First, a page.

I like to write. I write about things I encounter and notice. I write about everyday occurrences. I write about feelings. I write to help me make a decision, weighing up pros and cons. I write letters and cards and lists. I write journal upon journal (longhand) of ‘blah, blah, blah.’ They are full of the dullest stuff that anyone could care (or not care) to read. And the thought of ever reading back through them would be more tiresome to me than trainspotting. ‘The direst diarist’, I call myself, as I scribble in cafés.
My friend, whose first name initial cannot be divulged, has elicited a solemn promise from me. Were anything ever to happen to her (e.g. struck by lightning), I am, somehow, to find my way to her house, then to her bedroom, then under her bed, then to a box under the bed, then to a purple notebook inside the box, and I am to secrete that purple notebook on my person, smuggle it from the house of mourning, and burn it, unopened. We laugh. She means it, though, and she has no doubt that I am the woman for the job. Granted, I hope I don’t ever have to, but as she tells me, “the covert operation will take your mind off feeling sad!” I understand what lies behind her instructions. Journals have secrets. And if they are not full-blown confessionals, then they are things that you really don’t want others to read. The pragmatists amongst you might ask: So why write it down in the first place? Why not just keep it in your head? I think we write to assuage the madness, to comb out the knots, to corral the wild horses. Basically, writing just makes one (or at least me) feel a bit better!
When pushed to the edge, people have written: Anne Frank, in hiding from the fascists; Captain Robert Scott, as he made his way to the South Pole; President Harry S. Truman, when he thought an atomic bomb was going to end the world; Jack Kerouac, an angry young man railing against the world order; Virginia Woolf, writing through, and about, her depressions. I thought that Brain Keenan’s book ‘An Evil Cradling’, about his four and a half years as a hostage in Lebanon, was written on the basis of diaries. How wrong could I be? Every captivity is brutal, Keenan’s was exceptionally savage; of course he did not have the means to write. It has been a long time since I’ve read his book, I must return to it. His battle to remain sane and stay hopeful must have been all the more torturous without recourse to writing, especially for one who writes. I’ve found an old article online in which he says: “I was surprised myself, how much of the horror, the humour, the filthy cells and the mindless violence I carried in the visual diary in my head.”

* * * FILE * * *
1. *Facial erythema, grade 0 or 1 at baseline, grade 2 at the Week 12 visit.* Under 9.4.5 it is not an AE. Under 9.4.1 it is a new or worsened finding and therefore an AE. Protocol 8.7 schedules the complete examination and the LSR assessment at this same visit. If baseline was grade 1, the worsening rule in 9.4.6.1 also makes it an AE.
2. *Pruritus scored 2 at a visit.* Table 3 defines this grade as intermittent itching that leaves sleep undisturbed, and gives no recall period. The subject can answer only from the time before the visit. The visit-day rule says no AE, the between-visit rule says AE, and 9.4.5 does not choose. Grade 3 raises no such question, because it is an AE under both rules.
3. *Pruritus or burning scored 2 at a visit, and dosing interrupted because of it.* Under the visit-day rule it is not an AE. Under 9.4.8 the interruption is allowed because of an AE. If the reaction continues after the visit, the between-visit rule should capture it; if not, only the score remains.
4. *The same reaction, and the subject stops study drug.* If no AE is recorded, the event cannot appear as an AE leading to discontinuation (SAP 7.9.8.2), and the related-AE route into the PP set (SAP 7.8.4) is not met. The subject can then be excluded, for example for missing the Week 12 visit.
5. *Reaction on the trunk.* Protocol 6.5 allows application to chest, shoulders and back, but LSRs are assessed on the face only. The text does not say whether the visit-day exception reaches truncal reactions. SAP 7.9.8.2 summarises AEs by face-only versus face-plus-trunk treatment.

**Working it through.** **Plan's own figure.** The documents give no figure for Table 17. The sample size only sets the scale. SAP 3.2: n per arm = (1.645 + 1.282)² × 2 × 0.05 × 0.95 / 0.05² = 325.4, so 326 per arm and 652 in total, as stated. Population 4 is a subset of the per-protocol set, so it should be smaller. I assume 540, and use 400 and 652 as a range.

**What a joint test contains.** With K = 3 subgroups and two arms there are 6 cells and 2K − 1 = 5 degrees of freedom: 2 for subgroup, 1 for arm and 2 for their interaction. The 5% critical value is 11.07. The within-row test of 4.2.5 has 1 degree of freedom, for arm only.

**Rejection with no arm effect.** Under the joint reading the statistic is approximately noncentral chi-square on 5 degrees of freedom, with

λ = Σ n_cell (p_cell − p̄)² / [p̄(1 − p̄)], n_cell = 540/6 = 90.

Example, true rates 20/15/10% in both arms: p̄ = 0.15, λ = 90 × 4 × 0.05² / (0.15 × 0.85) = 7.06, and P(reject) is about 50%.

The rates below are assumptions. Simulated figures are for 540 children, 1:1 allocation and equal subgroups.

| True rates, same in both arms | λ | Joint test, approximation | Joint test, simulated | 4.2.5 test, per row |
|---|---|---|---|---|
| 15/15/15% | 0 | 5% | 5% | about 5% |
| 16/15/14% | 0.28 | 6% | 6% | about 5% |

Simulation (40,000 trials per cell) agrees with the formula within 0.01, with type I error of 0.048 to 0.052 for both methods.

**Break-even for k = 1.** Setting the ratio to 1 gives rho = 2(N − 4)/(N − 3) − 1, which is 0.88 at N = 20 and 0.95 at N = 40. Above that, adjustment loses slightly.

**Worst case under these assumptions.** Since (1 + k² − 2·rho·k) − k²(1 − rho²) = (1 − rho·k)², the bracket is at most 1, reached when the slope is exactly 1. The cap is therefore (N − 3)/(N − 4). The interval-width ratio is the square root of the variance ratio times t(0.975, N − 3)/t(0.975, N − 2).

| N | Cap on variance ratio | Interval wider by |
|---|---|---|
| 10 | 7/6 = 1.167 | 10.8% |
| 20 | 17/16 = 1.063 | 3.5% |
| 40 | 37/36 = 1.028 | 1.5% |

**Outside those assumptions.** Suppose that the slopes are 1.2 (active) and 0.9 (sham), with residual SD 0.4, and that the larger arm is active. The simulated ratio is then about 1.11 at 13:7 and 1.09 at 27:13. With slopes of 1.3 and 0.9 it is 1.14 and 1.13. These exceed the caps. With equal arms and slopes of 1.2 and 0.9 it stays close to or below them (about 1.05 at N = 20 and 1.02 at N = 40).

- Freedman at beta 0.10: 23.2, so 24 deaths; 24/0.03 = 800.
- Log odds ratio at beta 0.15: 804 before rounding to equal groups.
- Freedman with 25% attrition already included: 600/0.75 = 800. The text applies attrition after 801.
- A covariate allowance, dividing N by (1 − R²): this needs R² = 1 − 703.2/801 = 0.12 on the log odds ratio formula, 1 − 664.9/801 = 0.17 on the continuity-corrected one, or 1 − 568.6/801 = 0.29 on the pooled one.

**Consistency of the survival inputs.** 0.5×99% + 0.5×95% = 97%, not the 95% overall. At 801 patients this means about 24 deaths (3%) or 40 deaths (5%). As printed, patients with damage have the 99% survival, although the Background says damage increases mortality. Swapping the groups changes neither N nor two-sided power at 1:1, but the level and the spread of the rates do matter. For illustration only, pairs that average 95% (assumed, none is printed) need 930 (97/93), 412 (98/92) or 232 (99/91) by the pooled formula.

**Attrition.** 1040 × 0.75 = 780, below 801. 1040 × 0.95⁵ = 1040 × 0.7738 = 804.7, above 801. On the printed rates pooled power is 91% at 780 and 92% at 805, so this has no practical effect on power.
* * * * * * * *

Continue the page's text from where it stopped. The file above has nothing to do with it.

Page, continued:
As I was drifting off to sleep last night I listened to a little snippet on the radio about the diaries of POWs during World War Two. Many of these men were held captive for up to seven years. Mostly they wouldn’t talk about it when they got home. But their stories didn’t go to their graves, because – unlike Keenan – they were able to keep diaries. Diaries that probably saved their lives: keeping them hoping and dreaming and imagining and rationalising. Many have now been examined and studied upon their deaths. The radio programme read some of diary passages. They were poignant, distressing, emotional, and incredibly stoic. Besides writing about their immediate circumstance, these men also documented their dreams and imaginings. One excerpt recounted a prisoner imagining travelling home by magic carpet and spending one day with his family. He describes each family member; how their looks have changed with the passage of his years spent in captivity. He imagines his baby son, now walking and running and talking, looking at him askew as the child figures out who this unfamiliar man is. That diary was his lifeline.
There are many days when I don’t feel like writing. Usually I just dig in anyway, and I never regret it. I’ll leave you with the last three lines of the poem ‘Digging’, by Seamus Heaney.
“Between my finger and my thumb
The squat pen rests.
I’ll dig with it.”